Arts and Culture

Orchestras take advantage of opportunities afforded by pandemic


 

SUMMARY: Not having a concert schedule this semester has meant more time for members of the Symphony Orchestra and Chamber Orchestra to research composers, analyze scores, listen to various recordings, and even look at paintings and other works of art as a way of sharpening their aesthetic language.


By Jim Heffernan (’96, ’17M)

The pandemic has been especially hard on music ensembles. The joy that comes from making music together, in person, and performing it live in front of an audience has been diminished by the stark reality of face masks, physical distancing, schedule disruptions and empty concert halls.

But over the last few months, members of the JMU Orchestras have adapted and persevered— and in the process, furthered their understanding of their repertoire, and themselves.

“There’s certainly been a lot of adjustments,” said Director of Orchestras Foster Beyers. “It’s disappointing [not having a concert schedule and not being able to perform for a live audience]. But at the same time, I do think there have been some opportunities because of this.”

Like other classes at JMU, the orchestras began the Fall semester in a hybrid format. “We were doing one day a week online and a few days a week in person,” Beyers said.

In September, when the university transitioned to online courses, the orchestras followed suit. They used the time to research and discuss the backgrounds of the composers whose works they were performing, analyze scores, listen to various recordings, and even look at paintings and other works of art as a way of sharpening their aesthetic language.

In analyzing the score to Tchaikovsky’s Serenade for Strings, junior music industry major and violist Ryan Haymans described the piece’s ambivalent harmonies as “a triumphant lament”—a “deliciously ambiguous description for music that is caught in the middle,” Beyers said.

“Most of this type of study would not be practical when we are vigilantly preparing for an upcoming concert,” he said. “But with our concert schedule removed, we now had time for much broader thinking.”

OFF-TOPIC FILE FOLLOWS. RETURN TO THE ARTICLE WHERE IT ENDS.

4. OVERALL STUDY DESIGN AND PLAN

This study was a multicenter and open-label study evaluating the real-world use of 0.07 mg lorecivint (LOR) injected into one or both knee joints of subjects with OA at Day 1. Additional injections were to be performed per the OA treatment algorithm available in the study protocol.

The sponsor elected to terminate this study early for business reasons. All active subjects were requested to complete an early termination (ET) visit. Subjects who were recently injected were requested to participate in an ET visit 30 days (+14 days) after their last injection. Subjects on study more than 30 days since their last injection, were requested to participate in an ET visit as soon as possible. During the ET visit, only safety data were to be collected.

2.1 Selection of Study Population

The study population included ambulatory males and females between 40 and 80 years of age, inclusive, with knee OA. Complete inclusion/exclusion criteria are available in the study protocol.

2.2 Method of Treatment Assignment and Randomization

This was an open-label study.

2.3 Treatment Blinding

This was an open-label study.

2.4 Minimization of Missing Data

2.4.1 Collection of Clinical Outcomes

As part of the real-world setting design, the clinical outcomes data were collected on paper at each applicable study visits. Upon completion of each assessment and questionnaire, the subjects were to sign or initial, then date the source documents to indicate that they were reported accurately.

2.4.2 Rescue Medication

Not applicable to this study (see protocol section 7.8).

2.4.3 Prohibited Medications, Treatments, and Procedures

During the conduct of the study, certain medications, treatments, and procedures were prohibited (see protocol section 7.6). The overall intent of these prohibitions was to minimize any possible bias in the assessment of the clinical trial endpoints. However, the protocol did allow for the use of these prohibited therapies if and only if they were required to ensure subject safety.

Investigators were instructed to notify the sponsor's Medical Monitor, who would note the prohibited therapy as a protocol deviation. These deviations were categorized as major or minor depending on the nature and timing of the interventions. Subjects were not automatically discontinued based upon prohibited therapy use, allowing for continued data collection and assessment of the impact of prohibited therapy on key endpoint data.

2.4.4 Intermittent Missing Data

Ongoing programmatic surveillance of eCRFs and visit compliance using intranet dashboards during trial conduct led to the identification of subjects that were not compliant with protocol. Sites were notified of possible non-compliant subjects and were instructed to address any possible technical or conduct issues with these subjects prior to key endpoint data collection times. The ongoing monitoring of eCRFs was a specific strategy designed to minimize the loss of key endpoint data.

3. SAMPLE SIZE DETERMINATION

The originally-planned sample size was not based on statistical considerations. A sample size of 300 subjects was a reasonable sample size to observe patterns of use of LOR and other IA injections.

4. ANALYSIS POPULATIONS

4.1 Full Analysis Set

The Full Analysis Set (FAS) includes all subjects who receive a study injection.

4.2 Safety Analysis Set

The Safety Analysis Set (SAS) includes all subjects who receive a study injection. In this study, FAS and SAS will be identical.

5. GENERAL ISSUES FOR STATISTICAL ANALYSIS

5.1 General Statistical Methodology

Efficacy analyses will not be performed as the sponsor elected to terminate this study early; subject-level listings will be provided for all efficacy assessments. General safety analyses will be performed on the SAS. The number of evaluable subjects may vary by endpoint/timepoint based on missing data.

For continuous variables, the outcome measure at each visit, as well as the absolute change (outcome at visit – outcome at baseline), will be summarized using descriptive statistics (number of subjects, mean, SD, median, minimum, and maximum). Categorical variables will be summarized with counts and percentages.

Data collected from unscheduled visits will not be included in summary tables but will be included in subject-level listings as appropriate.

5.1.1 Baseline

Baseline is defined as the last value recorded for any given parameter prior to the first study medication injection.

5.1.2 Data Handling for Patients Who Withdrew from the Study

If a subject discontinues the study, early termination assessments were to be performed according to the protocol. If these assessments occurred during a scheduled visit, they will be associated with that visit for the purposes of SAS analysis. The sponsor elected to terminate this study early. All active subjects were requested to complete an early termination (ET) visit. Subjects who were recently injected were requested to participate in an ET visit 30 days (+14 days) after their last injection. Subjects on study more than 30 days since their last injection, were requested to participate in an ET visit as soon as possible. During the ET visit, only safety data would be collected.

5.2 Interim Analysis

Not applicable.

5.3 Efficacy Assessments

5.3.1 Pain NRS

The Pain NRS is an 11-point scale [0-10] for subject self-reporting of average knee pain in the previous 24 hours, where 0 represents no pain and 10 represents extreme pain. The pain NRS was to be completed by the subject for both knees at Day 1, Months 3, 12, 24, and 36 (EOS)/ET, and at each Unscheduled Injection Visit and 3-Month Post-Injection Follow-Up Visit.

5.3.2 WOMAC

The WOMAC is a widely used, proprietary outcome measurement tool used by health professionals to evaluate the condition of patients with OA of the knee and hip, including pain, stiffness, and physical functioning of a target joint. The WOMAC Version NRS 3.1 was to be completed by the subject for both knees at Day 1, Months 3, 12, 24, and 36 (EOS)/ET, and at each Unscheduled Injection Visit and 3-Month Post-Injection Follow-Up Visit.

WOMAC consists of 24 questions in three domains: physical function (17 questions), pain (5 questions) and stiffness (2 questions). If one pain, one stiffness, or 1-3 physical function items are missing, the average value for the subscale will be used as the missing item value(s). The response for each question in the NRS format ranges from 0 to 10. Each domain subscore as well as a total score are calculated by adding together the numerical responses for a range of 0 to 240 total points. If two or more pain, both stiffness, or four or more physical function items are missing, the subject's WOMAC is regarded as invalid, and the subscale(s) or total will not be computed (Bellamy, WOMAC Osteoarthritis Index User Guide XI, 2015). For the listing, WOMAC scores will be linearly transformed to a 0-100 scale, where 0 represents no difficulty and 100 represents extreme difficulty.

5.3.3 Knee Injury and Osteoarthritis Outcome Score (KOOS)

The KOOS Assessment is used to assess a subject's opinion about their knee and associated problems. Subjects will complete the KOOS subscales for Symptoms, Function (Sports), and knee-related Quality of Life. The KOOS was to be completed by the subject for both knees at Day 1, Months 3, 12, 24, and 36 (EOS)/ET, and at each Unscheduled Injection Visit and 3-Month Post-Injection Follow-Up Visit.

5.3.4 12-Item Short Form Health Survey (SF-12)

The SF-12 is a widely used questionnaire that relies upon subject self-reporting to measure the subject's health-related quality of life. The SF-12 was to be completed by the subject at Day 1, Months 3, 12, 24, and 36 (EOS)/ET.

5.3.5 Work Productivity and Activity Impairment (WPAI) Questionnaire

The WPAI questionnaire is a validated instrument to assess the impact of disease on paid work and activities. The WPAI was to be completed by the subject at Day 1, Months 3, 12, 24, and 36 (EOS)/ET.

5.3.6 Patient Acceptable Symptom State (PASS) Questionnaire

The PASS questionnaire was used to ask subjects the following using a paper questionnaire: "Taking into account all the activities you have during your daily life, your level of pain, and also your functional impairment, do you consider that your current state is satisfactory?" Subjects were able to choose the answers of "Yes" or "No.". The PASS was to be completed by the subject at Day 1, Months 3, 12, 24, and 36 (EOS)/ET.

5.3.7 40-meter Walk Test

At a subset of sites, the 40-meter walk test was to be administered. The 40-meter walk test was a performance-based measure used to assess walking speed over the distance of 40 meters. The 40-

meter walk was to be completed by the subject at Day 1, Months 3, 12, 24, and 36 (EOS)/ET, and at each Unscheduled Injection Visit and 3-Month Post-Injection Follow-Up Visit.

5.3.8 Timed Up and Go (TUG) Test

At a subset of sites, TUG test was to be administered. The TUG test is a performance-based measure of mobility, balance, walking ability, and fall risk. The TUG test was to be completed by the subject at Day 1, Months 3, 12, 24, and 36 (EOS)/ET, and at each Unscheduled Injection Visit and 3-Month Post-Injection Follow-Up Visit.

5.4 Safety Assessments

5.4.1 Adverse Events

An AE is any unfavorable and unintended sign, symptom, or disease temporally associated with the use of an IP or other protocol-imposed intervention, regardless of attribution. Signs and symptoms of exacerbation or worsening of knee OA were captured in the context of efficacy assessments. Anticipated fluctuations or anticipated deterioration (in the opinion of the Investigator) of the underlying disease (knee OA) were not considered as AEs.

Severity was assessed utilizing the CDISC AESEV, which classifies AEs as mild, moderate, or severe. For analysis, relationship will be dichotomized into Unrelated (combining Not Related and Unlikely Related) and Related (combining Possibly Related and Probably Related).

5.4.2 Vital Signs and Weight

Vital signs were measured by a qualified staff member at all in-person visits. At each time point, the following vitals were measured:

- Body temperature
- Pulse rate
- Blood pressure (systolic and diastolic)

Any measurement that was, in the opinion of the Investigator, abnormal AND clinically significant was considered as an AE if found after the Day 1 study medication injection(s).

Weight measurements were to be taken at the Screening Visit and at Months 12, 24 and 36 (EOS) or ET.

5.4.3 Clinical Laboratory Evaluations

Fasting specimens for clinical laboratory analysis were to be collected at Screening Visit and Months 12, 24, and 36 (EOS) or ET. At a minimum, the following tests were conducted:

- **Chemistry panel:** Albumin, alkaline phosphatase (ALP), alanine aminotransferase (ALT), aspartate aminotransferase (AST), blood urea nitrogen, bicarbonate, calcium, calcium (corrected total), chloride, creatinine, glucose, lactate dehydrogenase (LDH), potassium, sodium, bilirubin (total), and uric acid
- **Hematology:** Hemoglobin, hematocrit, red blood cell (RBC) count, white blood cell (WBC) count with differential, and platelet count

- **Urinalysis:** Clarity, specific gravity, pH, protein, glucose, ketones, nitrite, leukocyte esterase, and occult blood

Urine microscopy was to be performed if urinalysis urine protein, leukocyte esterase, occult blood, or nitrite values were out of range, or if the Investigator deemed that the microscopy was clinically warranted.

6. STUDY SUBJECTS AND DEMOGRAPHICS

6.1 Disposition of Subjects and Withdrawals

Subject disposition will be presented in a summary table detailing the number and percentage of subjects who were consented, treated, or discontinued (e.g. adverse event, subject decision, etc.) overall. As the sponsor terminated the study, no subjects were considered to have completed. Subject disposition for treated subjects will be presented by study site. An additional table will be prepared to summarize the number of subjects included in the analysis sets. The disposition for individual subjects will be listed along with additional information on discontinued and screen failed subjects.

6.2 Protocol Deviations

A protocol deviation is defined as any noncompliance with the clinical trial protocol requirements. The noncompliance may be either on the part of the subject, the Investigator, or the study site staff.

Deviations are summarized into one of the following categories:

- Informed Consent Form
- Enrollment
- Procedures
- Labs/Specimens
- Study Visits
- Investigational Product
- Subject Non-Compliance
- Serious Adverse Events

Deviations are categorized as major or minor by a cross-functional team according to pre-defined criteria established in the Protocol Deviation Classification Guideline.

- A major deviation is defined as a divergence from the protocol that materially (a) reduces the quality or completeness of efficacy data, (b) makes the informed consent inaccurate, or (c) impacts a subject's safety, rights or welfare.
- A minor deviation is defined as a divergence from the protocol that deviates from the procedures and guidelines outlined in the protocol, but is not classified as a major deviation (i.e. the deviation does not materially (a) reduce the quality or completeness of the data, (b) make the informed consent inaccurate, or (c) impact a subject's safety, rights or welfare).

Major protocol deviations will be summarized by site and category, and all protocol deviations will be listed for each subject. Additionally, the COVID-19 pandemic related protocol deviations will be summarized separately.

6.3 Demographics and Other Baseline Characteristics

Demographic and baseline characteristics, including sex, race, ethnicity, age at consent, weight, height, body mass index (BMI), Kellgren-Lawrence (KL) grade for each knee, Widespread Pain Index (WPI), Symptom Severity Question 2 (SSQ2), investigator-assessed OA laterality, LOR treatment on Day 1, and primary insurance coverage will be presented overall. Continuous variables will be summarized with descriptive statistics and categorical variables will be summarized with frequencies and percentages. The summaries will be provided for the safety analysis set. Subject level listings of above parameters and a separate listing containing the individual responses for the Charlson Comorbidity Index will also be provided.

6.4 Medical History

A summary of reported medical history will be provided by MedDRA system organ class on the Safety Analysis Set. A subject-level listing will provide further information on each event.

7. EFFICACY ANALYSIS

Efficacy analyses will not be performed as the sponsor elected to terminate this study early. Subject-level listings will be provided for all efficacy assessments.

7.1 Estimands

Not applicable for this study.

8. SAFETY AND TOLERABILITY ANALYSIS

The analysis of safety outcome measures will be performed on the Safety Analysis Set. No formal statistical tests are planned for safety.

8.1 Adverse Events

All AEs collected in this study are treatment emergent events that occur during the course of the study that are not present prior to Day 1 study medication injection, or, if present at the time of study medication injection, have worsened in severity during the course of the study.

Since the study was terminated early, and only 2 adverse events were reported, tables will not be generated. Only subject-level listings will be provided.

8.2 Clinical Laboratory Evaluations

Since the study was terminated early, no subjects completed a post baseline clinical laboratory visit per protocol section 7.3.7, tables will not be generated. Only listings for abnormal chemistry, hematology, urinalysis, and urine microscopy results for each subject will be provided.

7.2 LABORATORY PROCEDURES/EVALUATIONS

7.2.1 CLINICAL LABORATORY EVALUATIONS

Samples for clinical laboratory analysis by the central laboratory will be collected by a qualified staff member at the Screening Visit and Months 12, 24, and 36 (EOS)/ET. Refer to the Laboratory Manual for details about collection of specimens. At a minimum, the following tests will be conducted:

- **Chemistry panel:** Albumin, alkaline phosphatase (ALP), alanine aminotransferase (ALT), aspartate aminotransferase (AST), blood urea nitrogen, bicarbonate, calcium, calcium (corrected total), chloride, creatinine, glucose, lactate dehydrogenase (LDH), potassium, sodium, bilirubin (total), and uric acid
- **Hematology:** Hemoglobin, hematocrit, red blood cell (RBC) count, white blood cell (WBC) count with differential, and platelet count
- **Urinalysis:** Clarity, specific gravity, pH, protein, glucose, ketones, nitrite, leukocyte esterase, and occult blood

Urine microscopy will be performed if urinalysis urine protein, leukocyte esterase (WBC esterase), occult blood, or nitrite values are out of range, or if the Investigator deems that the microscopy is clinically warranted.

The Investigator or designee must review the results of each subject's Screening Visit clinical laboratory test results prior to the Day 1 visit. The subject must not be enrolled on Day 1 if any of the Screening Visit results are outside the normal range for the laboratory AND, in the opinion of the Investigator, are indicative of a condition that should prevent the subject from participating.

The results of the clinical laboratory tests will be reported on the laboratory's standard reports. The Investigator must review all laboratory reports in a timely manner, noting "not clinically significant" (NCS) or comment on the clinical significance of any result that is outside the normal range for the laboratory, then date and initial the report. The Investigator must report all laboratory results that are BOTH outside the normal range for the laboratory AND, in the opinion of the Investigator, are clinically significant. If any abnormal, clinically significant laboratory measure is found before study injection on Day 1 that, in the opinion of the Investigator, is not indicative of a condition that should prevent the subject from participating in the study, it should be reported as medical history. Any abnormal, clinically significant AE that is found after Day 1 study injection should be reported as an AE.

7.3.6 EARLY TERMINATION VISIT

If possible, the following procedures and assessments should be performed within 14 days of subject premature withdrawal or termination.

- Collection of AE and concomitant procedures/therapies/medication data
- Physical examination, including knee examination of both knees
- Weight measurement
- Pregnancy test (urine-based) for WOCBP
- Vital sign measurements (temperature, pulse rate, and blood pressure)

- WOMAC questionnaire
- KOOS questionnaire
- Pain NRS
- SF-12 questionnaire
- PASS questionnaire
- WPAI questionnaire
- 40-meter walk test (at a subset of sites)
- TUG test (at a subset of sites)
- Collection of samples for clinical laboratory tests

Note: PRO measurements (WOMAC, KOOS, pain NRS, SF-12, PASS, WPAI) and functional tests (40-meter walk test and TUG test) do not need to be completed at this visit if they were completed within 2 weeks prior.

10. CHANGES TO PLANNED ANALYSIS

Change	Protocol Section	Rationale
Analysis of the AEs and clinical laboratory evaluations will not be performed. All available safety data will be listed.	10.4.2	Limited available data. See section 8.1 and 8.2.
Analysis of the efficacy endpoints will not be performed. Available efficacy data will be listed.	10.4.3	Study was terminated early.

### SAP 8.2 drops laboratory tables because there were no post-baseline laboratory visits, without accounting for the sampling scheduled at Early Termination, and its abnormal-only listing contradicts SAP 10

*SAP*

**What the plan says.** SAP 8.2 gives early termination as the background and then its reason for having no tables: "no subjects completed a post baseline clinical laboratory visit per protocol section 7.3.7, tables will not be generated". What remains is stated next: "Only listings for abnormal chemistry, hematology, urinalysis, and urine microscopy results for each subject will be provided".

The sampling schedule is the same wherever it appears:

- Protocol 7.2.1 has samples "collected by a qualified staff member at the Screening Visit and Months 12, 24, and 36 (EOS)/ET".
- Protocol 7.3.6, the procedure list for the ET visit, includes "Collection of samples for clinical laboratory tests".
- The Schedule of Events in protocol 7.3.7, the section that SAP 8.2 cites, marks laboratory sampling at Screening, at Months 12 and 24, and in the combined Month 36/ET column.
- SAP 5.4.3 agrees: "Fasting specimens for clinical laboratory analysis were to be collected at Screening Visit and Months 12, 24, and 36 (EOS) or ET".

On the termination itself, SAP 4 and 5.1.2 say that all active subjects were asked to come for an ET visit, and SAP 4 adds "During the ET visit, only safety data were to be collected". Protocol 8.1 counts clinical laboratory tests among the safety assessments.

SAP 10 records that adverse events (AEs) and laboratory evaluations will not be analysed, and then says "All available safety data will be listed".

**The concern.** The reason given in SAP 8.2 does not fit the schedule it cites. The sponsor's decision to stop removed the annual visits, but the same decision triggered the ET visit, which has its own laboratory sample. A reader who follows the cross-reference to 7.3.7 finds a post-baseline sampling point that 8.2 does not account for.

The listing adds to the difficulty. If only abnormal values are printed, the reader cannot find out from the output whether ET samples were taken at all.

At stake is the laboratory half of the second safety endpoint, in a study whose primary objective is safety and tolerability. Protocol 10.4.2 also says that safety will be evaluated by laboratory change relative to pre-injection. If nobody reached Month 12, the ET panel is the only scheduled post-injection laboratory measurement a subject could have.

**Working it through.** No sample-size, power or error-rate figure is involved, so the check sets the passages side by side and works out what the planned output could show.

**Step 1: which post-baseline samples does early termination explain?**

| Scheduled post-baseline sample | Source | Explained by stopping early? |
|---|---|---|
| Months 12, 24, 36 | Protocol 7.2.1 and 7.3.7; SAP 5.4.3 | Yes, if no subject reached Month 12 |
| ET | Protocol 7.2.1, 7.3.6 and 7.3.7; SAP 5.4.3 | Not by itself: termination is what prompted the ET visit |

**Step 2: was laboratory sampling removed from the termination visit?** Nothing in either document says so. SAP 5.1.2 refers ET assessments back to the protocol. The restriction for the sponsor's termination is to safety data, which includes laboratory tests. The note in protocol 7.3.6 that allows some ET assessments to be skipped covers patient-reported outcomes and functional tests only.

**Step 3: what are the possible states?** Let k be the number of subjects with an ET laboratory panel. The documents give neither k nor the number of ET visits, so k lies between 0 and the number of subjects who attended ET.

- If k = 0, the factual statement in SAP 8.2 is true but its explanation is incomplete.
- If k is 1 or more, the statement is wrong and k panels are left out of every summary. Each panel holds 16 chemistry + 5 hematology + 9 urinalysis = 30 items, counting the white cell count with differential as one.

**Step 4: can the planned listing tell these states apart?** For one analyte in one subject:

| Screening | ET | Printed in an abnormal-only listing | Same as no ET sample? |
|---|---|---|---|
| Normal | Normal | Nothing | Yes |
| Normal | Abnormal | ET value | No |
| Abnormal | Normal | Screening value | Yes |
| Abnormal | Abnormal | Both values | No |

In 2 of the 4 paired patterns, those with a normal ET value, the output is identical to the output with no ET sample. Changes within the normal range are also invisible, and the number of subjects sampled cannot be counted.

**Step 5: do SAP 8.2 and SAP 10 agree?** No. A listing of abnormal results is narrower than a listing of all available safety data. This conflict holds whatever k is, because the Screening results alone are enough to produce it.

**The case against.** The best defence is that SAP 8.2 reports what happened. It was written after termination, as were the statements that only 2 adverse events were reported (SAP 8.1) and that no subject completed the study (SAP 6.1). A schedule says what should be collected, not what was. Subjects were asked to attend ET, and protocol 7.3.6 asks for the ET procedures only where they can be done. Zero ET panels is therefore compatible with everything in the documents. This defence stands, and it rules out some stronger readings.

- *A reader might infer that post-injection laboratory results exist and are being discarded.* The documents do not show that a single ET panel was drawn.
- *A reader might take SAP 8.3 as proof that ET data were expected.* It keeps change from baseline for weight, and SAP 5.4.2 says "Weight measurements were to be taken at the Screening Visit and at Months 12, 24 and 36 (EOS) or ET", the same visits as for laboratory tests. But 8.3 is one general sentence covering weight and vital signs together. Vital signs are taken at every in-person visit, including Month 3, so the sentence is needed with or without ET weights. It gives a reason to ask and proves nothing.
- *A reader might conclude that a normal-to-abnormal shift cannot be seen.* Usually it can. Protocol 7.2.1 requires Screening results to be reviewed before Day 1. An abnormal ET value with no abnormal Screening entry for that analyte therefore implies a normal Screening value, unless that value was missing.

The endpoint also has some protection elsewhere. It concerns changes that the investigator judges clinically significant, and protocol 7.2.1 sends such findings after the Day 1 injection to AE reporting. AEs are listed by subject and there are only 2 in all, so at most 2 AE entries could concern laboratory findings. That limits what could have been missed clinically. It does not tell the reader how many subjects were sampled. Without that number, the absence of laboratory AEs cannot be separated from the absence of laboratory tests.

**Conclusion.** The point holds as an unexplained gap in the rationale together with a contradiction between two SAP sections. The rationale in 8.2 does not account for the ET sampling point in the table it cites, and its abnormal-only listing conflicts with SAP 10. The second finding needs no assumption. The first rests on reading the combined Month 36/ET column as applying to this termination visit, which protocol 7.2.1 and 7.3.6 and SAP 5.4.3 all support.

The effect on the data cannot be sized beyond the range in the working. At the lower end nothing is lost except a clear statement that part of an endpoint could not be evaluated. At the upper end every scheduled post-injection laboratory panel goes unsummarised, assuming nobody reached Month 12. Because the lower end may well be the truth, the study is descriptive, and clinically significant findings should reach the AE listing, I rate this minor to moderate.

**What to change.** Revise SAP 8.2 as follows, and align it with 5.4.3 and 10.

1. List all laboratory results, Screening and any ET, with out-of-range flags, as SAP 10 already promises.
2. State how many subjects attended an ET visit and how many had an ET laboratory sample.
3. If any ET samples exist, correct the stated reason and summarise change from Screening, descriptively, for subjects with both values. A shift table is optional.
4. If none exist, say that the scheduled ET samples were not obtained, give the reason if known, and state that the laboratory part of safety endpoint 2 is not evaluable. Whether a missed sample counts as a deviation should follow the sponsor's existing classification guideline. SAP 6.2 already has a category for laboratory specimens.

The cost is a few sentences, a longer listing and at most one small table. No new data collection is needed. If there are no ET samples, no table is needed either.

For Beyers, there is value in the orchestras continuing to operate as a community.

“The word ‘orchestra’ or ‘ensemble’ can mean a lot of things,” he said. “It doesn’t have to mean we meet and play music, in person, in real time. We’re a group of people with common aims and common interests, and a lot can be accomplished with that in mind.”

The return to in person and hybrid learning in early October didn’t come without its share of challenges.

Six-foot distancing guidelines have limited the Symphony Orchestra to 22 students. The Chamber Orchestra consists of 33 students divided into two smaller groups. Both ensembles contain only string instruments, in part because they can be played while the musician is masked and in part because the School of Music is discouraging its students from participating in multiple ensembles in accordance with COVID-19 safety protocols.

One of the perks of the pandemic, Beyers said, is that the orchestras were able to use the Forbes Center for the Performing Arts concert stage for all of their rehearsals during the Fall semester as well as to record their fall concert. Normally, the venue’s extensive performance schedule forces groups to have to share the space.

Beyers also credits the coronavirus with bringing the groups closer together.

“I feel I know my students better than ever because I have been gifted the time and opportunity to discuss their thoughts and insights,” he said. “For this, I am very grateful for the circumstances of this semester.”

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Published: Friday, December 4, 2020

Last Updated: Wednesday, March 3, 2021

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